TOKYO: The Japanese yen surged to a five-week high versus the dollar and a 2-1/2-year peak against the pound on Friday, after U.S. President Donald Trump broke a truce in the Sino-U.S. trade war, bolstering demand for safe-havens.
Trump said he would impose an additional 10% tariff on $300 billion worth of Chinese imports on Sept. 1 after U.S. negotiators returned from trade talks in Shanghai, saying China had failed to buy large quantities of U.S. agricultural products as promised.
China’s onshore yuan slumped to its lowest since November 2018 as Trump’s new levies would end a recent pause in a trade war that has forced Chinese policymakers to unleash stimulus to offset its slowing economy.
The British pound edged toward a 30-month low versus the dollar due to persistent worries about a no-deal Brexit and a cut in the Bank of England’s economic forecasts.
Trump’s surprise announcement sent shockwaves through global financial markets and wiped out the dollar’s recent rally against the yen, made after U.S. Federal Reserve Chairman Jerome Powell indicated the central bank was not entering a prolonged easing cycle.
An escalation in trade friction between the world’s two-largest economies threatens to bring further volatility to stocks and bond yields, which could weigh on the dollar and currencies from commodities exporters that trade with China.
“There was a speculative move to test the dollar/yen’s downside, but it ran into a lot of real-demand bids,” said Yukio Ishizuki, foreign exchange strategist at Daiwa Securities in Tokyo.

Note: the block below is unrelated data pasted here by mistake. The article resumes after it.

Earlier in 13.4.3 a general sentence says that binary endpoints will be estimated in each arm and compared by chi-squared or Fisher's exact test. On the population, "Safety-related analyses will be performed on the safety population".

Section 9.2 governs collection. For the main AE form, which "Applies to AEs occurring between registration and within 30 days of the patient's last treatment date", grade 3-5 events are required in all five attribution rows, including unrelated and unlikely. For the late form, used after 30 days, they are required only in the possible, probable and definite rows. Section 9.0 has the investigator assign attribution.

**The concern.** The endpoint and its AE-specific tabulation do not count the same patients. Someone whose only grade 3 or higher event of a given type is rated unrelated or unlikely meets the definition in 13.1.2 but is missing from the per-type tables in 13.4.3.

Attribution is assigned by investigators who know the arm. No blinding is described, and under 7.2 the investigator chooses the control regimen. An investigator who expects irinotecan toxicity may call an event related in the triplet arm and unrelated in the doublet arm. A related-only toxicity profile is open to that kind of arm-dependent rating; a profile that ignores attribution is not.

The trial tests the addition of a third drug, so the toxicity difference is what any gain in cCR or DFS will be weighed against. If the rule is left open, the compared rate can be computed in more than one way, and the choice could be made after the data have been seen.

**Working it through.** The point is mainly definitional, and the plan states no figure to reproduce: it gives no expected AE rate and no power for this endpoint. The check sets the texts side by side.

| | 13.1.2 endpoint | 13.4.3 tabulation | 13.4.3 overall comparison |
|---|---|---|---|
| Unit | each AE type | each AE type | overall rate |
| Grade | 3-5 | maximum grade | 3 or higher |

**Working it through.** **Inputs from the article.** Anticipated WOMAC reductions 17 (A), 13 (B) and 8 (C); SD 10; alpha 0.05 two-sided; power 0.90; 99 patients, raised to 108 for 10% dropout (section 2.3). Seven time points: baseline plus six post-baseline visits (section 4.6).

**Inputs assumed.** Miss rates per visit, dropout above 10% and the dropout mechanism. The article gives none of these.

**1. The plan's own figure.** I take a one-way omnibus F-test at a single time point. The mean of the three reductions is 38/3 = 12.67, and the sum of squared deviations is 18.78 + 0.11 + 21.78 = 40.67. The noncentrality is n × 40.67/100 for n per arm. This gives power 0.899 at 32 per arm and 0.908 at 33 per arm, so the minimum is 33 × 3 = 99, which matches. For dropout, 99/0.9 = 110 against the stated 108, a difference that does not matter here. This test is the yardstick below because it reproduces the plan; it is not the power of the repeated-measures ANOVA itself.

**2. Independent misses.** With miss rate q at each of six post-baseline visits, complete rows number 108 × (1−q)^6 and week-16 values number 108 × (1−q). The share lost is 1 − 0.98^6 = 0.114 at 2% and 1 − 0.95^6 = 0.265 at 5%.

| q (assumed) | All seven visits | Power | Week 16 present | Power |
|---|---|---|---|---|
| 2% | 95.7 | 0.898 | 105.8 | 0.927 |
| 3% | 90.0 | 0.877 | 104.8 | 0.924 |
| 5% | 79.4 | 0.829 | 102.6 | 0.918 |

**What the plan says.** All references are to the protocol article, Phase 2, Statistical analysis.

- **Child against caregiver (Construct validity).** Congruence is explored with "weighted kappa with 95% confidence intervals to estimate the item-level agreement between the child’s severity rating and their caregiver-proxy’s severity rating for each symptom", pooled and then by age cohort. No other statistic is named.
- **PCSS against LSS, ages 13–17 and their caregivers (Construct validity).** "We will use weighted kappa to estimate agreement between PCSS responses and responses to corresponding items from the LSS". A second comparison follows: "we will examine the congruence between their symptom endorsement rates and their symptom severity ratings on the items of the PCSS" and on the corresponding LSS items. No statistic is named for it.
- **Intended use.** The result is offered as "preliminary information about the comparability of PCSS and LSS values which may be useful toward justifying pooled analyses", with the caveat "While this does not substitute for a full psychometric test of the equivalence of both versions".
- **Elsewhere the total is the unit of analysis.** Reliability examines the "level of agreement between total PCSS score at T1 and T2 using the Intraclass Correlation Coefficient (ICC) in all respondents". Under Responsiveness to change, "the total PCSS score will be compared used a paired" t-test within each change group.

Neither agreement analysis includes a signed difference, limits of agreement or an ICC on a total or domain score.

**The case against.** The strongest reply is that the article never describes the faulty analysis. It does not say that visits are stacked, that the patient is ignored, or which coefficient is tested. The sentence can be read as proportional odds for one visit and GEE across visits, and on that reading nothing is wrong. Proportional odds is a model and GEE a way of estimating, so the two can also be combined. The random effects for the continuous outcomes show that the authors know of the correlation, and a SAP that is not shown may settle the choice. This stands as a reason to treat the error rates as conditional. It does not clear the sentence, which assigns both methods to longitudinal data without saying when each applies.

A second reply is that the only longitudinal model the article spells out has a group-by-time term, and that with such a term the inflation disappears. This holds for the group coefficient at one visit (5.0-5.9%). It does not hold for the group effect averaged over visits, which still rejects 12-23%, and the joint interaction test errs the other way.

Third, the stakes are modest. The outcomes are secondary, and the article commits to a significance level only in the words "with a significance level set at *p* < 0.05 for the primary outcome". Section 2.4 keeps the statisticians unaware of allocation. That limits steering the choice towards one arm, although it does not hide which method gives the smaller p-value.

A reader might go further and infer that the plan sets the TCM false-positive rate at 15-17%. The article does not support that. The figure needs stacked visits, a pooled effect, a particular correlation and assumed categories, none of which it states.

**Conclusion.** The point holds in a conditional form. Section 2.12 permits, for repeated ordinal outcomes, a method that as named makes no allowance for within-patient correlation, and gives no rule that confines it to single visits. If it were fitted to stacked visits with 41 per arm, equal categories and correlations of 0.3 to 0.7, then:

“Yen buying still has further room to run, especially against the crosses. Trump has given us plenty of reason to move to risk-off trades. The trade war will be in focus for some time to come.”
Against the dollar, the yen jumped to 106.84, its strongest since June 25, before paring gains to trade at 107.06.
For the week the dollar was on course for a 1.5% decline versus the yen, its largest weekly decline since January.
The Chinese yuan slid over 0.7% to 6.95 per dollar in onshore trade and fell to 6.9756 in the offshore market.
The dollar index was steady in Asia at 98.417 after falling 0.15% on Thursday, its biggest daily decline in two weeks.
The benchmark 10-year U.S. Treasury yield dropped to 1.8750% in Asian trading, its lowest since November 2016 and the first time it has fallen below the technically significant 2% level in more than two years.
Falling Treasury yields initially put pressure on the dollar against the yen, but the yen then started to race higher against other currencies as the yuan fell and Chinese stocks weakened, analysts said.
Against the pound, the yen surged to 129.34, highest since November 2016, to then settle at 129.52.
Against the Australian dollar, the yen rose to 72.66, the highest since October 2011, before trading at 72.84.
Versus the New Zealand dollar, the yen jumped to 69.97, the highest in more than six years.
The pound, battered by the increasing likelihood that Britain will exit the European Union without a deal, came off a 30-month low, but had not turned positive in afternoon trade. It was last 0.2% lower on the day at $1.2103.
Sterling is down 2.3% this week, its biggest weekly decline since October 2017.
Later on Friday U.S. nonfarm payrolls for July are expected to show 164,000 new jobs were created, less than 224,000 new jobs created in the previous month.
Under normal circumstances, the nonfarm payrolls data would command traders’ attention, but it risks being drowned out as investors track the impact of Trump’s decision to impose more tariffs on Chinese goods.